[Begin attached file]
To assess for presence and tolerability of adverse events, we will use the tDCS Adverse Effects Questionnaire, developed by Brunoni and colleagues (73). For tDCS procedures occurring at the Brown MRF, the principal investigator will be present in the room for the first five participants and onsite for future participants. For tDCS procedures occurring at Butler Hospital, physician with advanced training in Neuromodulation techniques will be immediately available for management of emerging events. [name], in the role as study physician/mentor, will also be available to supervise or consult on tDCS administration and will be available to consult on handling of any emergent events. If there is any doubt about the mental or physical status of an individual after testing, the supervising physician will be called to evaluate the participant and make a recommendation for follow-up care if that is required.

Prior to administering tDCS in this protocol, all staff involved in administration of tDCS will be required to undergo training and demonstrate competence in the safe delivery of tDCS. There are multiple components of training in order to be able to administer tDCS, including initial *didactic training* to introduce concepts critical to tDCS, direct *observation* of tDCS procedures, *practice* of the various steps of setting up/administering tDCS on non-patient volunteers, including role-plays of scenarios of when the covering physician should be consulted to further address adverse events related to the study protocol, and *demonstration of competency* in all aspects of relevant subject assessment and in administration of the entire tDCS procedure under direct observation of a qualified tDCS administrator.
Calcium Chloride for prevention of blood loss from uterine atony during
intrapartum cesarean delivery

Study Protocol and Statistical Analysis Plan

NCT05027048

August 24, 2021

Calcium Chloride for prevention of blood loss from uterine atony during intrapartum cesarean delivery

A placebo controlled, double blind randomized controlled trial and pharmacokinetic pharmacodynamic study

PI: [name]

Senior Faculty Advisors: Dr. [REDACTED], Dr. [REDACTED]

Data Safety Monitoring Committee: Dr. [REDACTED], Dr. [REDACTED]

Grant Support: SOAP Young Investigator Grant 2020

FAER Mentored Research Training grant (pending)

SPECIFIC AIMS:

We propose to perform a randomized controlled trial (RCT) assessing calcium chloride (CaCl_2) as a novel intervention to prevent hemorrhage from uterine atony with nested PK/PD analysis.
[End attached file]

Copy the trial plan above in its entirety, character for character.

To assess for presence and tolerability of adverse events, we will use the tDCS Adverse Effects Questionnaire, developed by Brunoni and colleagues (73). For tDCS procedures occurring at the Brown MRF, the principal investigator will be present in the room for the first five participants and onsite for future participants. For tDCS procedures occurring at Butler Hospital, physician with advanced training in Neuromodulation techniques will be immediately available for management of emerging events. [name], in the role as study physician/mentor, will also be available to supervise or consult on tDCS administration and will be available to consult on handling of any emergent events. If there is any doubt about the mental or physical status of an individual after testing, the supervising physician will be called to evaluate the participant and make a recommendation for follow-up care if that is required.

Prior to administering tDCS in this protocol, all staff involved in administration of tDCS will be required to undergo training and demonstrate competence in the safe delivery of tDCS. There are multiple components of training in order to be able to administer tDCS, including initial *didactic training* to introduce concepts critical to tDCS, direct *observation* of tDCS procedures, *practice* of the various steps of setting up/administering tDCS on non-patient volunteers, including role-plays of scenarios of when the covering physician should be consulted to further address adverse events related to the study protocol, and *demonstration of competency* in all aspects of relevant subject assessment and in administration of the entire tDCS procedure under direct observation of a qualified tDCS administrator.
Calcium Chloride for prevention of blood loss from uterine atony during
intrapartum cesarean delivery

Study Protocol and Statistical Analysis Plan

NCT05027048

August 24, 2021

Calcium Chloride for prevention of blood loss from uterine atony during intrapartum cesarean delivery

A placebo controlled, double blind randomized controlled trial and pharmacokinetic pharmacodynamic study

PI: [name]

Senior Faculty Advisors: Dr. [REDACTED], Dr. [REDACTED]

Data Safety Monitoring Committee: Dr. [REDACTED], Dr. [REDACTED]

Grant Support: SOAP Young Investigator Grant 2020

FAER Mentored Research Training grant (pending)

SPECIFIC AIMS:

We propose to perform a randomized controlled trial (RCT) assessing calcium chloride (CaCl_2) as a novel intervention to prevent hemorrhage from uterine atony with nested PK/PD analysis.